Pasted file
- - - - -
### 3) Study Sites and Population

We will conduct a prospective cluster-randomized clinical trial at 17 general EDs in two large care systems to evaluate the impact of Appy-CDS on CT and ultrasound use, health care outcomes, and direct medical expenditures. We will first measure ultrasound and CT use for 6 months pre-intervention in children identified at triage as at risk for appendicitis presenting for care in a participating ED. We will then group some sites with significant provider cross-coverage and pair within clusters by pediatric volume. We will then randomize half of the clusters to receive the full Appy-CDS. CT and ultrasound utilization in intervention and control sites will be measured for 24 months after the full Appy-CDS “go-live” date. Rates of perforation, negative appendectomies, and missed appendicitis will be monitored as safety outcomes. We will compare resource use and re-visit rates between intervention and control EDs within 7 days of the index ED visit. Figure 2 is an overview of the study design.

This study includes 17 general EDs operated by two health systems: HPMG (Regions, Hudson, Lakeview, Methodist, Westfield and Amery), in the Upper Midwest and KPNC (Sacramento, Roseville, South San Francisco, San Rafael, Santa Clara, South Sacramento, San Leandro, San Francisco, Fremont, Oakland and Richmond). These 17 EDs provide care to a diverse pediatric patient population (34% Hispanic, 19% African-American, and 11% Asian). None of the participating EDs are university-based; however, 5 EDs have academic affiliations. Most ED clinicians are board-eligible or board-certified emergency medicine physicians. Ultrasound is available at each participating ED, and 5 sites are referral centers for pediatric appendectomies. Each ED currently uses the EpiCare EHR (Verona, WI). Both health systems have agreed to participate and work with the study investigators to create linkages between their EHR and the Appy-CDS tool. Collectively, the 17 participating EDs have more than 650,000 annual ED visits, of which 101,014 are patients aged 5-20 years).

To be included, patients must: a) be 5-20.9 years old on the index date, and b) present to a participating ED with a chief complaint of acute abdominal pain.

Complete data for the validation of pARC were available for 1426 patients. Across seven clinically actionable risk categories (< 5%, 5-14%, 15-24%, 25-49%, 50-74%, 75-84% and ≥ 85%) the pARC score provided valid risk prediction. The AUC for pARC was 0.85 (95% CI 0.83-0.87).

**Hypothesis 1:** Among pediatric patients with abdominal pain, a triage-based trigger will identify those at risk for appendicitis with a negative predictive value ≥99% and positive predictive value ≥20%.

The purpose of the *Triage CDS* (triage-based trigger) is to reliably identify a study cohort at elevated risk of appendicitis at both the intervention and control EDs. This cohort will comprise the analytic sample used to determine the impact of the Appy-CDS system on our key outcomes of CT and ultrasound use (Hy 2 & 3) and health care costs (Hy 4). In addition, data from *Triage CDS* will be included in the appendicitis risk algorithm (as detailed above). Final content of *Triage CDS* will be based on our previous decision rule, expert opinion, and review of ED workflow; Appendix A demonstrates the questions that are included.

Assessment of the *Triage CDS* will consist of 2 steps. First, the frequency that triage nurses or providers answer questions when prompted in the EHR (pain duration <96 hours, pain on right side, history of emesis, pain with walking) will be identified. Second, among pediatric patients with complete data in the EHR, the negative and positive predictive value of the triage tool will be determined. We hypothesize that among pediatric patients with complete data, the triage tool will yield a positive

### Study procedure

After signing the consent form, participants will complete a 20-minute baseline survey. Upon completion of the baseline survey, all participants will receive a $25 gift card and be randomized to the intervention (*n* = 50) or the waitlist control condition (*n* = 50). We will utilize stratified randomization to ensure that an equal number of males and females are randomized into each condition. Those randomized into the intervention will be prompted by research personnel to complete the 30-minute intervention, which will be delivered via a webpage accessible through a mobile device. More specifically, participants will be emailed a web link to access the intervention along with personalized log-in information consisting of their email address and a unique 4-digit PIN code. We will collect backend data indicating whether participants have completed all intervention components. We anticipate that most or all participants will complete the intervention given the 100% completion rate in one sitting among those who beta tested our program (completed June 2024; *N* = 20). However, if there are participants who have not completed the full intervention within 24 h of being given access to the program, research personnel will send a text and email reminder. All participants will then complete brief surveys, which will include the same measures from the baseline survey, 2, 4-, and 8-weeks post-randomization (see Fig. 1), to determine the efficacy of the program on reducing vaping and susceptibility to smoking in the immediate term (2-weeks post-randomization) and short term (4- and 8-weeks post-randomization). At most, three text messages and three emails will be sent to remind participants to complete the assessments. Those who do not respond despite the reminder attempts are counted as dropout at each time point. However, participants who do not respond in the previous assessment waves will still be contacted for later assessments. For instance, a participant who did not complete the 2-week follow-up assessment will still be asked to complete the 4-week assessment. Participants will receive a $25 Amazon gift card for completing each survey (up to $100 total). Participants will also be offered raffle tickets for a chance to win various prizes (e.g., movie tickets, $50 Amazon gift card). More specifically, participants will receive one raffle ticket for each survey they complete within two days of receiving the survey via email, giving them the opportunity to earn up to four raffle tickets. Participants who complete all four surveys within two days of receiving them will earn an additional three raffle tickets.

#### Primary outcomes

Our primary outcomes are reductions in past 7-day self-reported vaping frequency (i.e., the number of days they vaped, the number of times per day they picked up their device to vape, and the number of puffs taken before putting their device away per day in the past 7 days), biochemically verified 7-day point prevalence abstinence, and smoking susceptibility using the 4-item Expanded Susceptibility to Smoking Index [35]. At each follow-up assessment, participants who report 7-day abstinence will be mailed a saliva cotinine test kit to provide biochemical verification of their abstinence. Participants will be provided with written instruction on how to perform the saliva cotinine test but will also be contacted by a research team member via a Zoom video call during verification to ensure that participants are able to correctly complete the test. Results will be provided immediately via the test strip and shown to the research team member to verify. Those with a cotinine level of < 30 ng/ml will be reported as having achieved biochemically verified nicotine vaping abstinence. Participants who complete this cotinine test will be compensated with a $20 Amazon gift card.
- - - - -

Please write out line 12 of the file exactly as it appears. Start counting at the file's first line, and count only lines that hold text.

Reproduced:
Our primary outcomes are reductions in past 7-day self-reported vaping frequency (i.e., the number of days they vaped, the number of times per day they picked up their device to vape, and the number of puffs taken before putting their device away per day in the past 7 days), biochemically verified 7-day point prevalence abstinence, and smoking susceptibility using the 4-item Expanded Susceptibility to Smoking Index [35]. At each follow-up assessment, participants who report 7-day abstinence will be mailed a saliva cotinine test kit to provide biochemical verification of their abstinence. Participants will be provided with written instruction on how to perform the saliva cotinine test but will also be contacted by a research team member via a Zoom video call during verification to ensure that participants are able to correctly complete the test. Results will be provided immediately via the test strip and shown to the research team member to verify. Those with a cotinine level of < 30 ng/ml will be reported as having achieved biochemically verified nicotine vaping abstinence. Participants who complete this cotinine test will be compensated with a $20 Amazon gift card.